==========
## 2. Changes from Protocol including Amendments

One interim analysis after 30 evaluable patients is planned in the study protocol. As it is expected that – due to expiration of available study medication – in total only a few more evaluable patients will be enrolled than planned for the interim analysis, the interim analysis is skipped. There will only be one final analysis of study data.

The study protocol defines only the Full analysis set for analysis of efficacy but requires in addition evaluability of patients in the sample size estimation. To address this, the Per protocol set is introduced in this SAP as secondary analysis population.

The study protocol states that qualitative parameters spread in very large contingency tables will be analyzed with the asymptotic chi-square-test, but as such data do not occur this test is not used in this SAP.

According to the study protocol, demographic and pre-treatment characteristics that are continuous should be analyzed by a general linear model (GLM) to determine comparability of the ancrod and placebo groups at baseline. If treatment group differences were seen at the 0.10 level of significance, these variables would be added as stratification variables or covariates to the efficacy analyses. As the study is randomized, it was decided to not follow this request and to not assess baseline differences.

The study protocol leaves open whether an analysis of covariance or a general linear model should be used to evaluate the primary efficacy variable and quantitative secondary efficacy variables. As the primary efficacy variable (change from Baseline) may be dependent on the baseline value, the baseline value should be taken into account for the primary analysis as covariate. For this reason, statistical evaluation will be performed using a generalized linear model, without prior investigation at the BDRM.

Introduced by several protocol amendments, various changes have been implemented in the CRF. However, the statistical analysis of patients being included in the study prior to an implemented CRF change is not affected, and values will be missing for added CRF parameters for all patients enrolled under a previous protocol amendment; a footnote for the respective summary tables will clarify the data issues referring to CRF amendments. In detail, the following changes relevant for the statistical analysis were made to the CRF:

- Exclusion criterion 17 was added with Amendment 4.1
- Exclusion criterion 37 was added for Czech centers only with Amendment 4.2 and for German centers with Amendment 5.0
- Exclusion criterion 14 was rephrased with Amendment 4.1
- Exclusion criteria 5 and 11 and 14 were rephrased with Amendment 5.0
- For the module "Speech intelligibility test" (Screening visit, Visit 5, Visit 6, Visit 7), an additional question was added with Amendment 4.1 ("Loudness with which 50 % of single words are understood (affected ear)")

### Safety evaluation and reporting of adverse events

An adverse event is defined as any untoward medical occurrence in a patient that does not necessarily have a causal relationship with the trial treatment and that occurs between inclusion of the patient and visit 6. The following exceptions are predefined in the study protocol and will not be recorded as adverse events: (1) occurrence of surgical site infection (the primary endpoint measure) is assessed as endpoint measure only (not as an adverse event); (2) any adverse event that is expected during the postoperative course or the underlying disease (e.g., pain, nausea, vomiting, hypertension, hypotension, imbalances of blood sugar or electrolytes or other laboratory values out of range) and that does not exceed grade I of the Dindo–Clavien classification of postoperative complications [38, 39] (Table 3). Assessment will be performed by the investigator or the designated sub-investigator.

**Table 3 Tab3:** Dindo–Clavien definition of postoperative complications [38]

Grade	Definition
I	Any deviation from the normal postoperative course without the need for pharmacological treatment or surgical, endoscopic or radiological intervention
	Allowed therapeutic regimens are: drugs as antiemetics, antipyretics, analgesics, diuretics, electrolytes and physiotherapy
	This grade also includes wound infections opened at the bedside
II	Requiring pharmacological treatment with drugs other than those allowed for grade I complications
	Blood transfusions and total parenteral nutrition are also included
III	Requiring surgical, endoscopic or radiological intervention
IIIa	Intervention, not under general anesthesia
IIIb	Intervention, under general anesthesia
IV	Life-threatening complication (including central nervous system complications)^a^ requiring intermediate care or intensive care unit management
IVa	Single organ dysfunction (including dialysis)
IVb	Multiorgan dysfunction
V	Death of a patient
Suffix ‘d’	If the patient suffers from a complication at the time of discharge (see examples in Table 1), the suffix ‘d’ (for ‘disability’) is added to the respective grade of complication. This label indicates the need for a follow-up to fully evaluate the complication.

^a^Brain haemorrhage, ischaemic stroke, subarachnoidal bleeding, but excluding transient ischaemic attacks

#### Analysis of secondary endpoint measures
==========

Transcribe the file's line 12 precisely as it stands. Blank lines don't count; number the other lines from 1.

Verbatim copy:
- For the module "Speech intelligibility test" (Screening visit, Visit 5, Visit 6, Visit 7), an additional question was added with Amendment 4.1 ("Loudness with which 50 % of single words are understood (affected ear)")